What's a public health plan anyway?

Details are sparse and consensus is far off, but the debate is on. Here's a look at some ideas being floated.

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By Jeanne Sahadi, CNNMoney.com senior writer

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President Obama, flanked by Sens. Max Baucus, D-Mont., left, and Christopher Dodd, D-Conn., talks about the need for health care reform today.
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NEW YORK (CNNMoney.com) -- The debate over whether to have a government-backed insurance plan is fast becoming the most divisive health care reform issue.

And it's a debate devoid of serious details about how such a plan would work. Those details, of course, will matter to supporters and opponents ... a lot.

"There are many ways to skin a cat," said Senate Finance Committee Chairman Max Baucus, D-Mont., a leader on the issue.

Of course, lawmakers are not entertaining an endless number of ways to craft a public plan. One option not on the table is a single-payer system -- whereby everyone would be enrolled in a national health insurance plan based on Medicare. Such a plan doesn't have the votes, according to Baucus and House Ways and Means Chairman Charles Rangel, D-N.Y.

But excluding the single-payer idea is where clarity in the debate ends. What form a public plan would take is anyone's guess.

A competitor to private insurers: Supporters of a public plan say it would push private insurers to lower costs and provide better coverage.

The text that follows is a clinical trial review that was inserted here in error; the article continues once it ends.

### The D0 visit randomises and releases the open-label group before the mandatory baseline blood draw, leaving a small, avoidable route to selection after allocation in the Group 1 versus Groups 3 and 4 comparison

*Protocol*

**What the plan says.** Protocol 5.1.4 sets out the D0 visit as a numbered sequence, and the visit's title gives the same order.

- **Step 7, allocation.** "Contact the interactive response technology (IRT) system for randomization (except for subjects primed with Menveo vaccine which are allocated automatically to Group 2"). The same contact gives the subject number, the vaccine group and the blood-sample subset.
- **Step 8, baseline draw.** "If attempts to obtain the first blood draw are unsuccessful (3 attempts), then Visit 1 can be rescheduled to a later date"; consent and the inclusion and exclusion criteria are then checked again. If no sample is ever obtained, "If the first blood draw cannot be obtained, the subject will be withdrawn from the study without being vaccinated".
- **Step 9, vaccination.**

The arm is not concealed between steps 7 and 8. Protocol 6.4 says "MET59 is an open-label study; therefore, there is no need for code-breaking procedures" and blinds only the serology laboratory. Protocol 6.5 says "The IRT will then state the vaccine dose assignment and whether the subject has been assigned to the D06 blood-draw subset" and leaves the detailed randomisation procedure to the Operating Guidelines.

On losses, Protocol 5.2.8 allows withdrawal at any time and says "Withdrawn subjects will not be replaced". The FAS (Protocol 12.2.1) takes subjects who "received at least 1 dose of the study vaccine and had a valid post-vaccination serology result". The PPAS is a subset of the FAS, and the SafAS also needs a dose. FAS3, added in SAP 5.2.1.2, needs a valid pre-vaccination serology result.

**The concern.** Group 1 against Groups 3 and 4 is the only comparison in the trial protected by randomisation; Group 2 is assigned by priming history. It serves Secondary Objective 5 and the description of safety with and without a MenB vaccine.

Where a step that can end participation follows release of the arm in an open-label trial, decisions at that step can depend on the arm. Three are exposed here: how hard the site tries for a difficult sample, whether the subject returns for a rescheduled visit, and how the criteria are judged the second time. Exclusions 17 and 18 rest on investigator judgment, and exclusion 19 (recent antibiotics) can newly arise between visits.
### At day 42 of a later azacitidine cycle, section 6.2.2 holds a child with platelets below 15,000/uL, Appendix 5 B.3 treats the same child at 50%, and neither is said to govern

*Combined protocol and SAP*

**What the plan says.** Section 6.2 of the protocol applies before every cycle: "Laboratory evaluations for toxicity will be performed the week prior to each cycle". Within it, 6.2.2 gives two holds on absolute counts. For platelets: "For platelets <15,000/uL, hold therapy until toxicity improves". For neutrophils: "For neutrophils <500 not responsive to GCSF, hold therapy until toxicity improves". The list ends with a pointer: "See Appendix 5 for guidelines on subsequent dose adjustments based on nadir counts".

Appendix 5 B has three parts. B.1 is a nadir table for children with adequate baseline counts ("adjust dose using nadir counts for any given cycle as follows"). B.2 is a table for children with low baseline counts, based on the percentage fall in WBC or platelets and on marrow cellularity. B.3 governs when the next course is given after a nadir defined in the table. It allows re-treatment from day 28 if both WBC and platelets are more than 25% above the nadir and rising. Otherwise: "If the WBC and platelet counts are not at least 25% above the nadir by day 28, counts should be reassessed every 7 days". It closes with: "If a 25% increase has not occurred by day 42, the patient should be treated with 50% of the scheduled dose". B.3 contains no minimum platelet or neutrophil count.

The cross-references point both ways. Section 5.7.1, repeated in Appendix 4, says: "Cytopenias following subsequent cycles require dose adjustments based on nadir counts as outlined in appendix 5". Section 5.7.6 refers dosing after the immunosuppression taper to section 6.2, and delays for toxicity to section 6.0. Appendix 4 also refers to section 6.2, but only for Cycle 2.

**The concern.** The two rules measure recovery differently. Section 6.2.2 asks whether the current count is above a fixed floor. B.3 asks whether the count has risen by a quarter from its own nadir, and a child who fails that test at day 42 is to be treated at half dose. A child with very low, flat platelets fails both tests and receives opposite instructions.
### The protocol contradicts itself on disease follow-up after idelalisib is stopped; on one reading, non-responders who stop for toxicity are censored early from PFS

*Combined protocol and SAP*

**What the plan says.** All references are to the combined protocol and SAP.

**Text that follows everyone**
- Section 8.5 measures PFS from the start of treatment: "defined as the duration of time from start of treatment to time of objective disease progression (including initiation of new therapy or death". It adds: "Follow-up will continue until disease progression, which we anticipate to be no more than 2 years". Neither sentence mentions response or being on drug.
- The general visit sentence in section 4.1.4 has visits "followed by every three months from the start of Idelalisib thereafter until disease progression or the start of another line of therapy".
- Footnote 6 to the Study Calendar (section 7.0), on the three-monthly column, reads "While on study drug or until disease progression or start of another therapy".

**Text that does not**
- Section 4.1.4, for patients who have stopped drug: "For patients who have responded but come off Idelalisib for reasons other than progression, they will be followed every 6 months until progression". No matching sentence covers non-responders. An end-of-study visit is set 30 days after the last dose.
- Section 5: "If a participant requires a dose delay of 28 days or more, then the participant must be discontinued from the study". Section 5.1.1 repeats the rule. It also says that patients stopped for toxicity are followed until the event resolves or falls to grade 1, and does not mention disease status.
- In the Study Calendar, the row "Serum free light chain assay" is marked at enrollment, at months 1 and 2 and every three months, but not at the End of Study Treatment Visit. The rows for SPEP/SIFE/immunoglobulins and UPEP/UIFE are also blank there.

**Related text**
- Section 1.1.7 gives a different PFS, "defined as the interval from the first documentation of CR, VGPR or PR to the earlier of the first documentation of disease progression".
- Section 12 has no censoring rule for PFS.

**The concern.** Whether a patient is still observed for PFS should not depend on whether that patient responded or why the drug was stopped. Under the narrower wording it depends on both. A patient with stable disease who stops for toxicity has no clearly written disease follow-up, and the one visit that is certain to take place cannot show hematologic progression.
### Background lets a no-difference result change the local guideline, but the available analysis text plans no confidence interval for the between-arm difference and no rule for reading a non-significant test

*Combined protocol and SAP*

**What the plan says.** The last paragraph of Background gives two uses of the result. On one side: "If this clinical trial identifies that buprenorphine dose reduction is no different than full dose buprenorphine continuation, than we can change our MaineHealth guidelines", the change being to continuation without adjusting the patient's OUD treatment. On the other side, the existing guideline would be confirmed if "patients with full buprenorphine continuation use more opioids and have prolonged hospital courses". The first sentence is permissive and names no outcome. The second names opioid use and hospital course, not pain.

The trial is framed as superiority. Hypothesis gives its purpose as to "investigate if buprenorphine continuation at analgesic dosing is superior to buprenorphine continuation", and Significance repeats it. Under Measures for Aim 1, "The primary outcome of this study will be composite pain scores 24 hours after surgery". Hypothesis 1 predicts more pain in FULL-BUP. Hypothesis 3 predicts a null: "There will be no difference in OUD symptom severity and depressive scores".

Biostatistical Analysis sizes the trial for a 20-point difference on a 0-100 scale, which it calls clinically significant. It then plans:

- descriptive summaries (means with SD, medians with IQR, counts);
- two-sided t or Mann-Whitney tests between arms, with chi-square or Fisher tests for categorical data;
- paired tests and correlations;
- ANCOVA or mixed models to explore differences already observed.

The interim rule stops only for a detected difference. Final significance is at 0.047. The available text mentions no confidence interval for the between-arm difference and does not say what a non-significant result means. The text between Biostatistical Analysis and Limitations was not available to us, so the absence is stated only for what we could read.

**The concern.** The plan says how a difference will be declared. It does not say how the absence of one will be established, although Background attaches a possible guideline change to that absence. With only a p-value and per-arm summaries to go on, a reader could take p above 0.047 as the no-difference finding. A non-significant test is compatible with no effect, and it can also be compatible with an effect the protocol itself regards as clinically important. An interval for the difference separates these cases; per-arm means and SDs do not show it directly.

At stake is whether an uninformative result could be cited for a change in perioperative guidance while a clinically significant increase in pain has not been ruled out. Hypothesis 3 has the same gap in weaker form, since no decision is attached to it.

Private insurers fear a public plan will be too hard to compete with, especially if the government dictates how much it reimburses providers.

The House Progressive Caucus, which has more than 70 members, put out a statement on Monday calling for "robust" public option in the absence of a single-payer system, which many of its members would prefer.

Specifically, the caucus wants a plan that charges premiums "at the lowest levels possible, not tied to the rates of private insurance plans" and would "have the ability to structure the provider rates to promote quality care ... ." The caucus also wants a public plan to "establish or negotiate rates" with drug and health equipment companies "to achieve the lowest prices for consumers."

It opposes any provisions that would undermine or limit where or to whom the public plan is available.

Democrats on the Senate's Health, Education, Labor and Pension Committee want a public plan, said Sen. Chris Dodd, D-Conn., who is leading the charge in the absence of committee chairman Ted Kennedy due to brain cancer.

But a framework for one will be left out of its bill intentionally, Dodd said Tuesday. "I left those areas open for discussion -- not because they are open for some decision about whether or not we ought to move in that direction."

Other lawmakers worry an unbridled public option would set the stage for unfair competition.

Last week, after a meeting of key senators from both parties, Baucus said they had agreed on some basic principles if there is a public option, according to Congress Daily. "Make sure it doesn't set prices, [and] there really is competition, where government is very, very light."